“What startled us most was how many nurses reported doing advanced nursing procedures,” said Dr. Dian Baker, director of the study and the school nurse credential program at the university. “While this work is for a minority of the students this opens the door to another whole piece of the puzzle that no one is thinking of. We are doing reactive nursing rather than proactive care.”

Andrea Garen, director of health and wellness at the Redwood City School District, said covering the needs of students is a constant juggling act. “We’re constantly getting a new student with some medical condition and then training more staff,” she said. “The amount of time that goes into making the schedule, then adjusting that schedule, creates more work because nothing is stable.”

With management of severe illnesses taking priority, she said preventative care like immunizations and screenings often gets delegated to the licensed vocational nurses and retired registered nurses who volunteer.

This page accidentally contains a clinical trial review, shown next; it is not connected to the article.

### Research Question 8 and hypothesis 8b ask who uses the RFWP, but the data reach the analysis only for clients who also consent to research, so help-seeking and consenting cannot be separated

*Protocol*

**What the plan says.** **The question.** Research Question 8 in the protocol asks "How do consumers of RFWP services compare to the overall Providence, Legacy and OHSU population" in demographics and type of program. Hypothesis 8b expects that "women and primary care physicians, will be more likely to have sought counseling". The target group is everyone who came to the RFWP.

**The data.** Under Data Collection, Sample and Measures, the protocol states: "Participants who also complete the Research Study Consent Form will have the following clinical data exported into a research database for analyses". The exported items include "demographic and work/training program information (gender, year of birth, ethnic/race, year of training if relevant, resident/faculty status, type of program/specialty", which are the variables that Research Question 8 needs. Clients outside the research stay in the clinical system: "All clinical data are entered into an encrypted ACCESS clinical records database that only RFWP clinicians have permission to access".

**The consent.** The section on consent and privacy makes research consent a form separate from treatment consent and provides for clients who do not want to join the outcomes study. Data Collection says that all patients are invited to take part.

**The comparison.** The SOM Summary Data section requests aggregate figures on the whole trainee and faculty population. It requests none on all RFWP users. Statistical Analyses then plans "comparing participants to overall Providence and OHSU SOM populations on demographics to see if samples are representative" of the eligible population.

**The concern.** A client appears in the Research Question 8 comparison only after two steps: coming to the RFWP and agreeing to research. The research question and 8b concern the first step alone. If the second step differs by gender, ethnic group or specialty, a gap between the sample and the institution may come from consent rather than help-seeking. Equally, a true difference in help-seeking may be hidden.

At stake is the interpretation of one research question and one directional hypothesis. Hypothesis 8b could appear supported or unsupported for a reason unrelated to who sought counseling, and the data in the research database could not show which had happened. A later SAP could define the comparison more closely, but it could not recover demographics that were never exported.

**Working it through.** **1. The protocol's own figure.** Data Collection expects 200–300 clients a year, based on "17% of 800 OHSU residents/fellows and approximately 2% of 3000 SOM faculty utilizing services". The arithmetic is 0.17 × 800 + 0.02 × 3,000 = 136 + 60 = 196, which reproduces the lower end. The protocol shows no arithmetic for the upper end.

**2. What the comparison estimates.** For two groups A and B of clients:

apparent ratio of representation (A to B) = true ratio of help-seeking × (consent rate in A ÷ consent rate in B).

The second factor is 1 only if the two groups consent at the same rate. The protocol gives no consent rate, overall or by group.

“We’re overtaxing our nursing staff,” Garen said. “The awareness of what the nurses do, the level of care they’re providing to our students, hasn’t necessarily caught up with the reality of the large number of students who need their care. The traditional resources aren’t meeting the need.”

Funding falls short

While California schools are not mandated to hire school nurses, state and federal laws require districts to meet the medical needs of students with disabilities and other health conditions. “This situation leaves school districts a great amount of leeway in how they want to staff,” said Pamela Kahn, the incoming president of the California School Nurse Organization.

Kahn said this brings into question whether the standard of care provided is distributed evenly across school districts, which she believes it is not. In Orange County, where Kahn works, she said there are school districts that vary from a ratio of one nurse to 1,300 students to a district that has one nurse for about 15,000 students.